- However, unlike the Fundamental Rights, the directives are non-justiciable in nature
- The original constitution did not provide for the fundamental duties of the citizens.
- These were added during the operation of internal emergency (1975–77) by the 42nd Constitutional Amendment Act of 1976 on the recommendation of the Swaran Singh Committee.
- The 86th Constitutional Amendment Act of 2002 added one more fundamental duty.
A Secular State
- The term ‘secular’ was added to the Preamble of the Indian Constitution by the 42nd Constitutional Amendment Act of 1976.
- The Preamble secures to all citizens of India liberty of belief, faith and worship.
- The State shall not deny to any person equality before the law or equal protection of the laws (Article 14).
- The State shall not discriminate against any citizen on the ground of religion (Article 15).
- Equality of opportunity for all citizens in matters of public employment (Article 16).
- All persons are equally entitled to freedom of conscience and the right to freely profess, practice and propagate any religion (Article 25).
- Every religious denomination or any of its section shall have the right to manage its religious affairs (Article 26).
- No person shall be compelled to pay any taxes for the promotion of a particular religion (Article 27).
- No religious instruction shall be provided in any educational institution maintained by the State (Article 28).
- Any section of the citizens shall have the right to conserve its distinct language, script or culture (Article 29).
- All minorities shall have the right to establish and administer educational institutions of their choice (Article 30).
- The State shall endeavor to secure for all the citizens a Uniform Civil Code (Article 44).
- Indian Constitution embodies the positive concept of secularism, i.e., giving equal respect to all religions or protecting all religions equally.
Universal Adult Franchise
- The Indian Constitution adopts universal adult franchise as a basis of elections to the Lok Sabha and the state legislative assemblies.
- Every citizen who is not less than 18 years of age has a right to vote without any discrimination of caste, race, religion, sex, literacy, wealth, and so on.
- The voting age was reduced to 18 years from 21 years in 1989 by the 61st Constitutional Amendment Act of 1988.
- Though the Indian Constitution is federal and envisages a dual polity (Centre and states), it provides for only a single citizenship, that is, the Indian citizenship.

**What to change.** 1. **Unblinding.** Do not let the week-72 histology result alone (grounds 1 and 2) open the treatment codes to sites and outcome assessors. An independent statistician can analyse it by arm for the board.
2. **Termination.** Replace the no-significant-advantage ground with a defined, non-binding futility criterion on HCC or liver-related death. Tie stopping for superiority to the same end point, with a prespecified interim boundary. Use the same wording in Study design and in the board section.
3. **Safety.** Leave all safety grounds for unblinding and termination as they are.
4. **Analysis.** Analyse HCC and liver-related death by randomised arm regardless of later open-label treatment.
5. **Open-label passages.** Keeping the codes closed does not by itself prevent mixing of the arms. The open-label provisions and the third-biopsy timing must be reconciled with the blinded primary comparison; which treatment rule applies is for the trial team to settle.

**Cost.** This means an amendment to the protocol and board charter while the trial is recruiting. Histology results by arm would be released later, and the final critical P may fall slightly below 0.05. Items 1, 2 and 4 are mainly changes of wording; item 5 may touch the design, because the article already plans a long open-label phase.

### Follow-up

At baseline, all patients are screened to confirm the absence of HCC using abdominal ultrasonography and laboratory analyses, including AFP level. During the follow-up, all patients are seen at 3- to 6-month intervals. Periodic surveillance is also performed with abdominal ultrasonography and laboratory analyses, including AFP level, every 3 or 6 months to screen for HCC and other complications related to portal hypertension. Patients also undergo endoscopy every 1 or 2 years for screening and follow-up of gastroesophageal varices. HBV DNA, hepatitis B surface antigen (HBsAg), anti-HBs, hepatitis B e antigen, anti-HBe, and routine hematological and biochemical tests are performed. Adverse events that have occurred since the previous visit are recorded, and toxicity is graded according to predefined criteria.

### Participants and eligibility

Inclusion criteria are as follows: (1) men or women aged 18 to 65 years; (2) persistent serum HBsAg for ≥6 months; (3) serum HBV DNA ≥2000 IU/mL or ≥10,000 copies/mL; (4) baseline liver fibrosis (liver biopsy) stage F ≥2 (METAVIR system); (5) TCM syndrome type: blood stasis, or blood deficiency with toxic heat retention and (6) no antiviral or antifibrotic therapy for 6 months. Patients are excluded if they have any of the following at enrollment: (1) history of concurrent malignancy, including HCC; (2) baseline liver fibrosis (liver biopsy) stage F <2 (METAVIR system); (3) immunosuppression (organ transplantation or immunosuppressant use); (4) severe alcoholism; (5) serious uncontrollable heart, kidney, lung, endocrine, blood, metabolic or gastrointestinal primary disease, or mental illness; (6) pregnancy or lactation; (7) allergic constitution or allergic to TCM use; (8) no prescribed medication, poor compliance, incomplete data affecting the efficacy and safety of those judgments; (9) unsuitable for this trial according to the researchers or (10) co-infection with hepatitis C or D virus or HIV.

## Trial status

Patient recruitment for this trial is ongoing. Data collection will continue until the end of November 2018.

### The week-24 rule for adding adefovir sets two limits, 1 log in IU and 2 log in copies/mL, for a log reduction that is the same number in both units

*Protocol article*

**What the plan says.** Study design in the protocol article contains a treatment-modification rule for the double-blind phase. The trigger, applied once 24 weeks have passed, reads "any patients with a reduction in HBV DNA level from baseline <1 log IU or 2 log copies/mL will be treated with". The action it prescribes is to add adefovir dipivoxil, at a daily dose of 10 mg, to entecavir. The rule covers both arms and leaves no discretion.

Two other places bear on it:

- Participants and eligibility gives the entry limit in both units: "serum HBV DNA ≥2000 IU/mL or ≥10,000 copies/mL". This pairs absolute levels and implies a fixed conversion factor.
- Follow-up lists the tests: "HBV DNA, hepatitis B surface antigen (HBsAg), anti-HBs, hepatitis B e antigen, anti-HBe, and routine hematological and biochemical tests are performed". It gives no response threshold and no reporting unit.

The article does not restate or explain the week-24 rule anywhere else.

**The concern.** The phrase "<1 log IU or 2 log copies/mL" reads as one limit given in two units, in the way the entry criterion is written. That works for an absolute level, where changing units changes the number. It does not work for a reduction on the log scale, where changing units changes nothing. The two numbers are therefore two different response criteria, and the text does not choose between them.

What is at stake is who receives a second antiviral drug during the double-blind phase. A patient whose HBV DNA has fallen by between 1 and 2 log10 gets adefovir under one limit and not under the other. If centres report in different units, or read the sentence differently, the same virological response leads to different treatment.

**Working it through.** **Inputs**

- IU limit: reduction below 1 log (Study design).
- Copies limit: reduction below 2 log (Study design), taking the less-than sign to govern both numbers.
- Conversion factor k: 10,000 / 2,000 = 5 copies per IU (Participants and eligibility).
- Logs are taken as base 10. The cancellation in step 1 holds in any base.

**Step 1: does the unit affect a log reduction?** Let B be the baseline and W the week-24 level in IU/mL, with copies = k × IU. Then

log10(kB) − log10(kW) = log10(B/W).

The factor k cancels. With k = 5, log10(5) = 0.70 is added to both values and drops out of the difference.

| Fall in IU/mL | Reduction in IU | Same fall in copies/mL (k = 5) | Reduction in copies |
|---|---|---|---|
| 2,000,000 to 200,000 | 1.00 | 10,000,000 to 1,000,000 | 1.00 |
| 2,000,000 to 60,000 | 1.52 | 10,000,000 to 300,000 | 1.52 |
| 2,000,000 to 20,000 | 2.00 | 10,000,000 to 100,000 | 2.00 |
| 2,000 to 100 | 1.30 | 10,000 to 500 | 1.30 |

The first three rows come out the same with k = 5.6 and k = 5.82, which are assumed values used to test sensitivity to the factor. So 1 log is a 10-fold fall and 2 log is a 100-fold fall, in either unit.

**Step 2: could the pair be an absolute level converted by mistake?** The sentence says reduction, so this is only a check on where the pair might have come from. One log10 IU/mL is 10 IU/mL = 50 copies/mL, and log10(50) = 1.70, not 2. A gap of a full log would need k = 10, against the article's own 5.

- Election Commission to ensure free and fair elections
- Comptroller and Auditor-General of India to audit the accounts of the Central and state governments.
- Union Public Service Commission
- State Public Service Commission
- National emergency on the ground of war or external aggression or armed rebellion16 (Article 352);
- State emergency (President’s Rule) on the ground of failure of Constitutional machinery in the states (Article 356) or failure to comply with the directions of the Centre (Article 365)
- Financial emergency on the ground of threat to the financial stability or credit of India (Article 360).
- During an emergency, the Central Government becomes all-powerful and the states go into the total control of the centre
- 73rd and 74th Constitutional Amendment Acts (1992) have added a third-tier of government which is not found in any other Constitution of the world.
- 97th Constitutional Amendment Act of 2011 gave a constitutional status and protection to co-operative societies.
- It made the right to form co-operative societies a fundamental right (Article 19).
- It included a new Directive Principle of State Policy on promotion of cooperative societies (Article 43-B).
- It added a new Part IX-B in the Constitution which is entitled as “The Cooperative Societies” (Articles 243-ZH to 243-ZT).
CRITICISM OF THE CONSTITUTION
- A Borrowed Constitution
- A Carbon Copy of the 1935 Act
- Un-Indian or Anti-Indian
- An Un-Gandhian Constitution
- Elephantine Size
- Paradise of the Lawyers
NOTES AND REFERENCES
- About 250 provisions of the 1935 Act have been included in the Constitution.
- 1909, 1919, and 1935 Acts provided for communal representation
- USA gave franchise to women in 1920, Britain in 1928, USSR (now Russia) in 1936, France in 1945, Italy in 1948 and Switzerland in 1971.
- In 1963, IFS was created and it came into existence in 1966.